206 comments | about a week ago
An anonymous reader writes: Tests of the AMD Catalyst driver with the latest AAA Linux games/engines have shown what poor shape the proprietary Radeon driver currently is in for Linux gamers. Phoronix, which traditionally benchmarks with open-source OpenGL games and other long-standing tests, recently has taken specially interest in adapting some newer Steam-based titles for automated benchmarking. With last month's Linux release of Metro Last Light Redux and Metro 2033 Redux, NVIDIA's driver did great while AMD Catalyst was miserable. Catalyst 14.12 delivered extremely low performance and some major bottleneck with the Radeon R9 290 and other GPUs running slower than NVIDIA's midrange hardware. In Unreal Engine 4 Linux tests, the NVIDIA driver again was flawless but the same couldn't be said for AMD. Catalyst 14.12 wouldn't even run the Unreal Engine 4 demos on Linux with their latest generation hardware but only with the HD 6000 series. Tests last month also showed AMD's performance to be crippling for NVIDIA vs. AMD Civilization: Beyond Earth Linux benchmarks with the newest drivers.
159 comments | about two weeks ago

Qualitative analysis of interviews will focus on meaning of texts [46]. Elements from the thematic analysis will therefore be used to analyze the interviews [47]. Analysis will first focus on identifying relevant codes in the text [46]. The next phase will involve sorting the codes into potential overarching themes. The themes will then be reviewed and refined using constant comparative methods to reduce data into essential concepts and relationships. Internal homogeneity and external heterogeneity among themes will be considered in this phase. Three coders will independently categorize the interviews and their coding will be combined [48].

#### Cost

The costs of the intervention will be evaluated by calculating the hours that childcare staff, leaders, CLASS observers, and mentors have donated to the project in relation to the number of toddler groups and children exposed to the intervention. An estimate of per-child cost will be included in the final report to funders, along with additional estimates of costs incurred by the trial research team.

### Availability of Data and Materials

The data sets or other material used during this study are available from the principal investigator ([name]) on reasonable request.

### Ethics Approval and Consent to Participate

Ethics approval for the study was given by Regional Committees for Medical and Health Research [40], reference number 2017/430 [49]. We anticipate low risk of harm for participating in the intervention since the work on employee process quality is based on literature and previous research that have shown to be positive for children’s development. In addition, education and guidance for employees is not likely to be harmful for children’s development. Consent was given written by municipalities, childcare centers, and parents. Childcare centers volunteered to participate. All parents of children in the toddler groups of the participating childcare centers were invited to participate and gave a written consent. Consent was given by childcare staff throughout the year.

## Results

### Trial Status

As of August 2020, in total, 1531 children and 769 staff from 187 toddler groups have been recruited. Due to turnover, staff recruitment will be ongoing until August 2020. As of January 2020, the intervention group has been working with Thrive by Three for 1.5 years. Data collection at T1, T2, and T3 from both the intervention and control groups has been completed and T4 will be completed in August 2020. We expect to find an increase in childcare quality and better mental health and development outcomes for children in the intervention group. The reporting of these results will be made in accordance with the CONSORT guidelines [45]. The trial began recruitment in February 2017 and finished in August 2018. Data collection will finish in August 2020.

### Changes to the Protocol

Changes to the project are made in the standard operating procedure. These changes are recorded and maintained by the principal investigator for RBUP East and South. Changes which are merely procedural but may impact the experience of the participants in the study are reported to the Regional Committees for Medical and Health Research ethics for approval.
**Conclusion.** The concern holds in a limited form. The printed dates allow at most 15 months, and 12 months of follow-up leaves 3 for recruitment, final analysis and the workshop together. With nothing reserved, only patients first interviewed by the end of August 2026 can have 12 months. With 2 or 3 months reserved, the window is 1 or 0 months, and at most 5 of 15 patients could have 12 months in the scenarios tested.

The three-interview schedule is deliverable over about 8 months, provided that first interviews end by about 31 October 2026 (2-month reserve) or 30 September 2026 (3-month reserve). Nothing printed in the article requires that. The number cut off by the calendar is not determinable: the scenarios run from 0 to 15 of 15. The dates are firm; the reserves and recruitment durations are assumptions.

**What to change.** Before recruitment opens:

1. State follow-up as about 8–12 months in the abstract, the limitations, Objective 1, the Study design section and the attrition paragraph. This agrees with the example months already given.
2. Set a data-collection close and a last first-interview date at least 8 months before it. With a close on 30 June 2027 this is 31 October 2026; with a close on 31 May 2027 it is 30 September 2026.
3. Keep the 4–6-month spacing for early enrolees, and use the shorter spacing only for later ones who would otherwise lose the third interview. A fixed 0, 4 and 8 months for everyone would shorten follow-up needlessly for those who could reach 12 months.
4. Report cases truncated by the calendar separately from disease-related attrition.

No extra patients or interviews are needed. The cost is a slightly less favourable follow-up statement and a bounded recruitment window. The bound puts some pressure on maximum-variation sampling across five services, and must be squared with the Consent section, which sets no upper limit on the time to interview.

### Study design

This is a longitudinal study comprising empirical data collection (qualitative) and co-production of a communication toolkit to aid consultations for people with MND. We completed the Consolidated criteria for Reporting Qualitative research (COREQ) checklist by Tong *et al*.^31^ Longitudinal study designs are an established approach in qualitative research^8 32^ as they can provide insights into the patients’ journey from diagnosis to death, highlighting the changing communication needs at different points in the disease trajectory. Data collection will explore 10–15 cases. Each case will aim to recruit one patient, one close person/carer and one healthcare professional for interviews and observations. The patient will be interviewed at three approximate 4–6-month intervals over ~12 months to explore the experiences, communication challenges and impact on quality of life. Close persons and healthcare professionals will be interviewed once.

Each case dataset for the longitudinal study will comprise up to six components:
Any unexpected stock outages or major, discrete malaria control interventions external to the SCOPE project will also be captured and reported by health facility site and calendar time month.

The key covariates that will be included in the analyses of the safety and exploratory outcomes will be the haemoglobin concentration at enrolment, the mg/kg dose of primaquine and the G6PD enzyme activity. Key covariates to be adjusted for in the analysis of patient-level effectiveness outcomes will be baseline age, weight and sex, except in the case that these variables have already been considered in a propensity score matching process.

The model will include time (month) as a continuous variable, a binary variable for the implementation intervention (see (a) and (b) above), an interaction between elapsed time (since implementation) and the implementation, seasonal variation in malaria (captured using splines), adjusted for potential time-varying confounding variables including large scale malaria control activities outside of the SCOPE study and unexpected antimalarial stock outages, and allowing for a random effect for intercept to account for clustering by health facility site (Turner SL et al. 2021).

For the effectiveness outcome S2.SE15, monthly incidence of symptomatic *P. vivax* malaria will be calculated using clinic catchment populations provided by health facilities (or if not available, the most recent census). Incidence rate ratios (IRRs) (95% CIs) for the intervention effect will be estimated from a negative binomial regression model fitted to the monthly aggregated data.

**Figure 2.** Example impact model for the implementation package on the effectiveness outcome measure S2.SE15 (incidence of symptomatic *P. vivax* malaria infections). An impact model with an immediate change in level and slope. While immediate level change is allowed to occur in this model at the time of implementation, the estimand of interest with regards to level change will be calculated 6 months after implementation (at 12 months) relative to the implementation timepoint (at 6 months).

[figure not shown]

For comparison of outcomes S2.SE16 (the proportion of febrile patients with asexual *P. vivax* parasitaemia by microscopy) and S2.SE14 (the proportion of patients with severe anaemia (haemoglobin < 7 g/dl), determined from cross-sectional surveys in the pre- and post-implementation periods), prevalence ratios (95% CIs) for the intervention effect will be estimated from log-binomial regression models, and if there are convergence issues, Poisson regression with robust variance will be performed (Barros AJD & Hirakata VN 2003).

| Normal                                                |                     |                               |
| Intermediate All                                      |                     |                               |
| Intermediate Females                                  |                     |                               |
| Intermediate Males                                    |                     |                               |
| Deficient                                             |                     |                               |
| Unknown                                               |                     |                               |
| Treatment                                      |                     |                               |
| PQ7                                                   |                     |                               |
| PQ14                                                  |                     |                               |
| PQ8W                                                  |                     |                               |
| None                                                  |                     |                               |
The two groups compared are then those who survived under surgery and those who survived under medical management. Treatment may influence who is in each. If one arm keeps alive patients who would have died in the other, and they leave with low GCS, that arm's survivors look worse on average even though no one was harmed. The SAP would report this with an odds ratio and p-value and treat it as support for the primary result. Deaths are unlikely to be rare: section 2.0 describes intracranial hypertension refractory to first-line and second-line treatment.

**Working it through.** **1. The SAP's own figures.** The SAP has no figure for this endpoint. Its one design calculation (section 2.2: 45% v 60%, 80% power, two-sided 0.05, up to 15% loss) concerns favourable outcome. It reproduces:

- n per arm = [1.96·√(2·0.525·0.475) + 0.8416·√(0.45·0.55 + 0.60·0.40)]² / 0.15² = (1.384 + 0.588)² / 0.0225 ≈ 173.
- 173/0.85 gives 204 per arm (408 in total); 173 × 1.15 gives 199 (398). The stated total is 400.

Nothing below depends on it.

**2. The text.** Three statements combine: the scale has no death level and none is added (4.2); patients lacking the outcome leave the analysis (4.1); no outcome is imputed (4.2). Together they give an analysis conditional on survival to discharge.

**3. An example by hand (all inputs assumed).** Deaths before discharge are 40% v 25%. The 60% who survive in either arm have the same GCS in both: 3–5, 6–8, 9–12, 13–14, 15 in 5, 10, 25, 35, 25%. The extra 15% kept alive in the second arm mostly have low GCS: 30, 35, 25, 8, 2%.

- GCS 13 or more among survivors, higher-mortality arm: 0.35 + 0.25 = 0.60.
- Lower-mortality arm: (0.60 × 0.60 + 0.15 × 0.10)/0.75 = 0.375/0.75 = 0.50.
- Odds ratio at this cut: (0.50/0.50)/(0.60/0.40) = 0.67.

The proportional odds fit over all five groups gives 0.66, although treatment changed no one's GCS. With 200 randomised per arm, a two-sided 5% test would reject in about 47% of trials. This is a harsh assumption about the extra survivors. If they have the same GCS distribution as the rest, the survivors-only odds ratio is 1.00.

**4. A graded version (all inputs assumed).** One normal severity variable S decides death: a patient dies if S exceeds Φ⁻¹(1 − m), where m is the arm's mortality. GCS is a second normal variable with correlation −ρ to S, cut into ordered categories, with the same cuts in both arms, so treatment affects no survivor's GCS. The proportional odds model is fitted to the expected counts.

An anonymous reader writes How to make politicians really understand the dangers of mass digital surveillance and the importance of information security? Gustav Nipe, the 26-year old president of the Swedish Pirate Party's youth wing, tried to do it by setting up an open Wi-Fi network at the Society and Defence National Conference held in Sälen, Sweden, and collecting and analyzing the metadata of conference attendees who connected to it. Nipe set up an open wireless Internet access point named "Open Guest" and over 100 delegates used this particular unsecured Wi-Fi network to go online. The collected metadata showed that, among other sites, they visited those of daily Swedish newspaper Aftonbladet, Swedish private ads website Blocket, eBay, and tourism sites. "This was during the day when I suppose they were being paid to be at the conference working," Nipe noted for The Local.
81 comments | about two weeks ago